People have 'different thresholds' for breastfeeding in public
Woman in viral breastfeeding photo supported by some people, but others say using nursing cloth is important
A photo of a breastfeeding mother with her tube top pulled down on an MRT train has gone viral after it was posted online last week.
Responding to those who said she was being immodest and insensitive, Ms Cheryl Lee, the woman in the photo, said in a Facebook post on March 15 that the public has the choice to look away if it disturbs them.
"I have a nursing cover, but my girl will cry and struggle when I use it," she said.
"I put my baby first, so as long as she is comfortable and feeding well, I don't really care what others think. It isn't that hard to just look away if you don't like to see a baby drinking milk."
While her response elicited support, it also raised the question of what is acceptable behaviour when it comes to breastfeeding in public.
Madam Nur Ezara Kasim, 33, a mother of four, told The New Paper she breastfeeds on trains at least twice a week.
Having breastfed for eight years in total, she said: "There is nothing wrong with breastfeeding in public, just cover yourself up. I wouldn't want dads, grandpas, uncles and other women's husbands to be looking at me exposing myself."
But Ms Lee's husband, Mr Ng Zhen Yu, 27, told TNP: "I don't feel that there is anything wrong with breastfeeding in public, with or without a cover.
"Most men wouldn't be turned on by a breastfeeding woman, and if they are, they are probably perverts who would be having sexual thoughts even if the woman wasn't breastfeeding."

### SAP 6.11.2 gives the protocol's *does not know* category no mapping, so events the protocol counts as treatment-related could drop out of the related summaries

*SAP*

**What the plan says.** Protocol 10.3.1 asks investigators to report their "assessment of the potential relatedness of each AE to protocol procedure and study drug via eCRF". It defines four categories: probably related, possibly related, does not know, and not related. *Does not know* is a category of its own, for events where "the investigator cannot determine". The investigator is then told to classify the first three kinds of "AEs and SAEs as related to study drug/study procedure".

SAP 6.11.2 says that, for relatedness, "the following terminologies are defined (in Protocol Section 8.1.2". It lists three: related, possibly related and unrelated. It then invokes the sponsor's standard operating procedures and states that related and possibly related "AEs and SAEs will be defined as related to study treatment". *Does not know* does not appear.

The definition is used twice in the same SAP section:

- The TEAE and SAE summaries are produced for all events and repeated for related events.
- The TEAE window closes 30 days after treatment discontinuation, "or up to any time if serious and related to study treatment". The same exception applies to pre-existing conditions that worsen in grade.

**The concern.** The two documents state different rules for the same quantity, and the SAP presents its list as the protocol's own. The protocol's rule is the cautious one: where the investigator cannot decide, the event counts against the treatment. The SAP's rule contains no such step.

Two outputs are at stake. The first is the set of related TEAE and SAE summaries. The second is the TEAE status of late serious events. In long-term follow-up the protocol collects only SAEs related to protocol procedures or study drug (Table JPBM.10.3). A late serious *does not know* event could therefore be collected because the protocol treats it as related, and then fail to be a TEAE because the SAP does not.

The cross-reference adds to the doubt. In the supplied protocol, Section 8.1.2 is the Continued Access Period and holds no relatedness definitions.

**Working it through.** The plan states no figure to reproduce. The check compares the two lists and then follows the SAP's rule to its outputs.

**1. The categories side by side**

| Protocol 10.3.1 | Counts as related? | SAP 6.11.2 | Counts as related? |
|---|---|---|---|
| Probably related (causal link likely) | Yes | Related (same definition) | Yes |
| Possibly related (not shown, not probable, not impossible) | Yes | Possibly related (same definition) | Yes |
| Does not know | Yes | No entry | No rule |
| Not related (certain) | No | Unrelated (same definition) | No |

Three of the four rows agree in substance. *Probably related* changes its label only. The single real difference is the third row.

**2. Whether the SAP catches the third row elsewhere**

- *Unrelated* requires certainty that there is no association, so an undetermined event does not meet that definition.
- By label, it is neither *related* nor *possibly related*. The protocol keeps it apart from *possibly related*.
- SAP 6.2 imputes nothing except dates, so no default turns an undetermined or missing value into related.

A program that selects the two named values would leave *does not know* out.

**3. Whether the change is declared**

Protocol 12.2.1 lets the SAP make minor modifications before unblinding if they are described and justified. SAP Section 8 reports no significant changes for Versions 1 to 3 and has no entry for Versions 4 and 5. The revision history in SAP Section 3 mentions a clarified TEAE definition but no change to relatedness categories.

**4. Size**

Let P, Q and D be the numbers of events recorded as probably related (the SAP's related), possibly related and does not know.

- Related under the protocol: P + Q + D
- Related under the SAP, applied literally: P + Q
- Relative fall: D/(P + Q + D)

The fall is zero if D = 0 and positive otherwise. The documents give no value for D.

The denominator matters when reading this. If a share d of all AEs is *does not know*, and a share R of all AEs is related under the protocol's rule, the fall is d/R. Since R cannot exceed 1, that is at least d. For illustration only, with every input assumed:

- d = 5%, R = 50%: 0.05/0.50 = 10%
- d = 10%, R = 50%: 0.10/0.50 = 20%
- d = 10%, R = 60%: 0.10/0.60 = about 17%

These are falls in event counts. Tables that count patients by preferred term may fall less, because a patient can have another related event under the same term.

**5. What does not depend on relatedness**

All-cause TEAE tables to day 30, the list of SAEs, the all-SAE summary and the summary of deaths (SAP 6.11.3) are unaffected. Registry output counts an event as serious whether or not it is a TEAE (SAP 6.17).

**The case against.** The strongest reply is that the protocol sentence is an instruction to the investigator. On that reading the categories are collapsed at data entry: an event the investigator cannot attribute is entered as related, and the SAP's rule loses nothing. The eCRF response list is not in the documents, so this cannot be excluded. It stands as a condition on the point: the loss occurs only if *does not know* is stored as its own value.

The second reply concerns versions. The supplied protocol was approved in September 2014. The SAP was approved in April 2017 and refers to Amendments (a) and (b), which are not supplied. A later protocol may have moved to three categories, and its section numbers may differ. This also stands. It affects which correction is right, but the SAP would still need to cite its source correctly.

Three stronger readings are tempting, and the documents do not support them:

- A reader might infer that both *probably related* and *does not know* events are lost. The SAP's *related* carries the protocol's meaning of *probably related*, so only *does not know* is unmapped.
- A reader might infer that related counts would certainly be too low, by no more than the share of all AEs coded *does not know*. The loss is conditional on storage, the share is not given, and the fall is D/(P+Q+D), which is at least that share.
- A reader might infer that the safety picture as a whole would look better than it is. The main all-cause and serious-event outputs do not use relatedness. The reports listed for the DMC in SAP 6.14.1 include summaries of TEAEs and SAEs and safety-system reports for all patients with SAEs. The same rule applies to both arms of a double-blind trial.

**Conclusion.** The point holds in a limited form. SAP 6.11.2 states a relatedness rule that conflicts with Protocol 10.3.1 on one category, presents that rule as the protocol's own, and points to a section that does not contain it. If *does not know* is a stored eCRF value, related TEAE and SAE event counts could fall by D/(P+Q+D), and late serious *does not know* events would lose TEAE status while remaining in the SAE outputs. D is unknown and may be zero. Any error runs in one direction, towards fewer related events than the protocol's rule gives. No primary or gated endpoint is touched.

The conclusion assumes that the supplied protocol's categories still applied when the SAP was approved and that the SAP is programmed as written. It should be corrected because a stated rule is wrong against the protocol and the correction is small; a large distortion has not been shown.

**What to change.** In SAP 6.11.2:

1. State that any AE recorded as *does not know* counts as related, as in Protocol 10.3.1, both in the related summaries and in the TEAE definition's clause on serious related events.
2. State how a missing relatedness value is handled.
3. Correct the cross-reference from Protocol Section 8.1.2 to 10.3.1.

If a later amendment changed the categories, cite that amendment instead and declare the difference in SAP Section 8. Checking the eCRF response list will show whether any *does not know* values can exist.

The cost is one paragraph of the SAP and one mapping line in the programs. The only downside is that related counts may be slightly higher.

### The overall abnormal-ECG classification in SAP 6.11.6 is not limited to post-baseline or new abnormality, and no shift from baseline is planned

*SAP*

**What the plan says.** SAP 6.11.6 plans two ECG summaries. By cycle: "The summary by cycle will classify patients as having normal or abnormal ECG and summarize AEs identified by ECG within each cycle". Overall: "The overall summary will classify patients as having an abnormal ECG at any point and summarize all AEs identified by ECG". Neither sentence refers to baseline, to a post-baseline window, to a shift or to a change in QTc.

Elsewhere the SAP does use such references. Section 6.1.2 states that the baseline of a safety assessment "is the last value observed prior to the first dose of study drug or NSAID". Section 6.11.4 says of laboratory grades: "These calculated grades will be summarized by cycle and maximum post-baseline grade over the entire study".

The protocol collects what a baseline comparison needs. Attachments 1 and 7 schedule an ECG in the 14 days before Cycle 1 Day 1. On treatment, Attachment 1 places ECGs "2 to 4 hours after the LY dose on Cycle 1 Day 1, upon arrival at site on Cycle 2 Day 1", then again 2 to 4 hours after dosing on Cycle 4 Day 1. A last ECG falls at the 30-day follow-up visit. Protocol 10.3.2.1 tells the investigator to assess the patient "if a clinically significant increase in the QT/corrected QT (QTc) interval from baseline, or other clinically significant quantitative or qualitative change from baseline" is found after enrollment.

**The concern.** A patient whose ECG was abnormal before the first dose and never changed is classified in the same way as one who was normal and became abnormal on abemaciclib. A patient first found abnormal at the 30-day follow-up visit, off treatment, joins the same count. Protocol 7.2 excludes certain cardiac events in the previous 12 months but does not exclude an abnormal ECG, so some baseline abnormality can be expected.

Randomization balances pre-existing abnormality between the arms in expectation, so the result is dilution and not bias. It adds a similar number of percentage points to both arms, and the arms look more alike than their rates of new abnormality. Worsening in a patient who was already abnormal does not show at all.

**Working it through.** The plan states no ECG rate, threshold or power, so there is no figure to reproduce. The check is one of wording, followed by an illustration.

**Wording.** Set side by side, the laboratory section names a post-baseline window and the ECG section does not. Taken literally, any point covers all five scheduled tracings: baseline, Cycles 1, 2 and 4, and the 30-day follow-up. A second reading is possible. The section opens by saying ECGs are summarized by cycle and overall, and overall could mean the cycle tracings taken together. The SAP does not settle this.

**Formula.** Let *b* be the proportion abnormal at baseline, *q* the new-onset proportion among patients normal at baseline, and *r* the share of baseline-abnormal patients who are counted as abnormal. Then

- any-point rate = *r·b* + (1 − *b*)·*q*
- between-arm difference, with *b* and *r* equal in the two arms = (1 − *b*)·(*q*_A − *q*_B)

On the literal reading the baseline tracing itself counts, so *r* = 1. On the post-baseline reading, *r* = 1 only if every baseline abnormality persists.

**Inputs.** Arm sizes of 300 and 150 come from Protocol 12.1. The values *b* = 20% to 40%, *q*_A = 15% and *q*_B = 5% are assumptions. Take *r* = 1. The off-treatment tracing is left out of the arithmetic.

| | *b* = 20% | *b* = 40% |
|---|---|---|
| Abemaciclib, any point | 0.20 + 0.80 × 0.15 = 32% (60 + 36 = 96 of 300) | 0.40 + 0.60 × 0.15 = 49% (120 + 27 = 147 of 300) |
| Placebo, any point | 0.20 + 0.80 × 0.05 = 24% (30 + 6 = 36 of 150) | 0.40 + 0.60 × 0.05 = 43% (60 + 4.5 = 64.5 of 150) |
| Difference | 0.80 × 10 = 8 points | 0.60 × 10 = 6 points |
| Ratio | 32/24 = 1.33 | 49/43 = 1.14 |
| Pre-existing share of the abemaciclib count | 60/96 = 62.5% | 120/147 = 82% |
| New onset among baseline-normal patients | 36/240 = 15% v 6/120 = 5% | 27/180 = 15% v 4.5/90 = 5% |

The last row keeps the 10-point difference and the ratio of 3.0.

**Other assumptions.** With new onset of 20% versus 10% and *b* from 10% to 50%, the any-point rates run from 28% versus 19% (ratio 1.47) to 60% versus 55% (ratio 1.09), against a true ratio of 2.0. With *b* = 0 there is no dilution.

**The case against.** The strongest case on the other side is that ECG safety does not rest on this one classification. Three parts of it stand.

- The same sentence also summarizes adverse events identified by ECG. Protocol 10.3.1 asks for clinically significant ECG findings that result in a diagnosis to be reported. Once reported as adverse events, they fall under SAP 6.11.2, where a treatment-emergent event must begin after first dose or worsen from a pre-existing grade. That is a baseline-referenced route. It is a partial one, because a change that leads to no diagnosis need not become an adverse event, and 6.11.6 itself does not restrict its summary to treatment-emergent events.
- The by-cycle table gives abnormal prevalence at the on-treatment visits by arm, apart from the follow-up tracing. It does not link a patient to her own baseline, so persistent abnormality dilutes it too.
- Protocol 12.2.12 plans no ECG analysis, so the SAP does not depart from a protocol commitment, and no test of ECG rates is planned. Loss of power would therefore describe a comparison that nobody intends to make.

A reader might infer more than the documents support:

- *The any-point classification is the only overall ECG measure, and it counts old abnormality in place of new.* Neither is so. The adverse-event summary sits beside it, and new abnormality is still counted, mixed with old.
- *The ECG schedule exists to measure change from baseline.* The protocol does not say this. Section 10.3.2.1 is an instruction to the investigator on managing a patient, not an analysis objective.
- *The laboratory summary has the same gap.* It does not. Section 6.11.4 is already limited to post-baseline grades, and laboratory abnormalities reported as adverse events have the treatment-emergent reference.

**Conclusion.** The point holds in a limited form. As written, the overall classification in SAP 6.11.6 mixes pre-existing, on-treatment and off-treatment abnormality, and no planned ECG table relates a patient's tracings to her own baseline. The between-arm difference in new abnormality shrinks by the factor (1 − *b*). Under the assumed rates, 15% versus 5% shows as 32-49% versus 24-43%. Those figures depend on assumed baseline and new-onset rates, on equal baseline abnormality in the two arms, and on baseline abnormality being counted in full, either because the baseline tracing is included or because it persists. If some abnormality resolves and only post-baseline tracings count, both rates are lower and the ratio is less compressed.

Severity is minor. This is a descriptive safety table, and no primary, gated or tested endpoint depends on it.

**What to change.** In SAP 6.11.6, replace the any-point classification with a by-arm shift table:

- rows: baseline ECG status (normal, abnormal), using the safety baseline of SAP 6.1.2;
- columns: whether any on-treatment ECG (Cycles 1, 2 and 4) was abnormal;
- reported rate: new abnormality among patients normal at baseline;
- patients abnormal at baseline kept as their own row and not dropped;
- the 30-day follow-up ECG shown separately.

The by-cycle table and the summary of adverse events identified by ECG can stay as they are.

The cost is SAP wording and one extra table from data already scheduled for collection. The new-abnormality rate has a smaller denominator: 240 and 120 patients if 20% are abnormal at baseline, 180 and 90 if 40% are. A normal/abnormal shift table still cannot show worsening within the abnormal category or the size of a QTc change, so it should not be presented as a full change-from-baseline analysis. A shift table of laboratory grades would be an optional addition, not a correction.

But Madam Kasim, a quantity surveyor, said mothers can condition their children to be under a nursing cover when breastfeeding in public.
"It's about how you train your child," she said. She breastfed her four children till they were two years old.
"Once, when I forgot to bring my nursing cover, I used a muslin cloth to cover myself."
But a mother of two boys, who wanted to be known only as Madam Nur, 29, said that even though a child can be conditioned to be under a nursing cover, a mother may not want to force it upon the child.
Explaining these differences in opinions, National University of Singapore sociologist Tan Ern Ser said: "Members of the public have different thresholds. Some may see it as not such a big deal; some may dismiss it as 'none of their business'. Some may see it as disgusting; some may decide to tell the 'deviants' off."
Madam Maureen Chan, 50, a lactation counsellor from Joyful Parenting, said mothers can always use shawls, slings with buckles or nursing blouses.
"Especially the blouse, it allows the mother to be covered."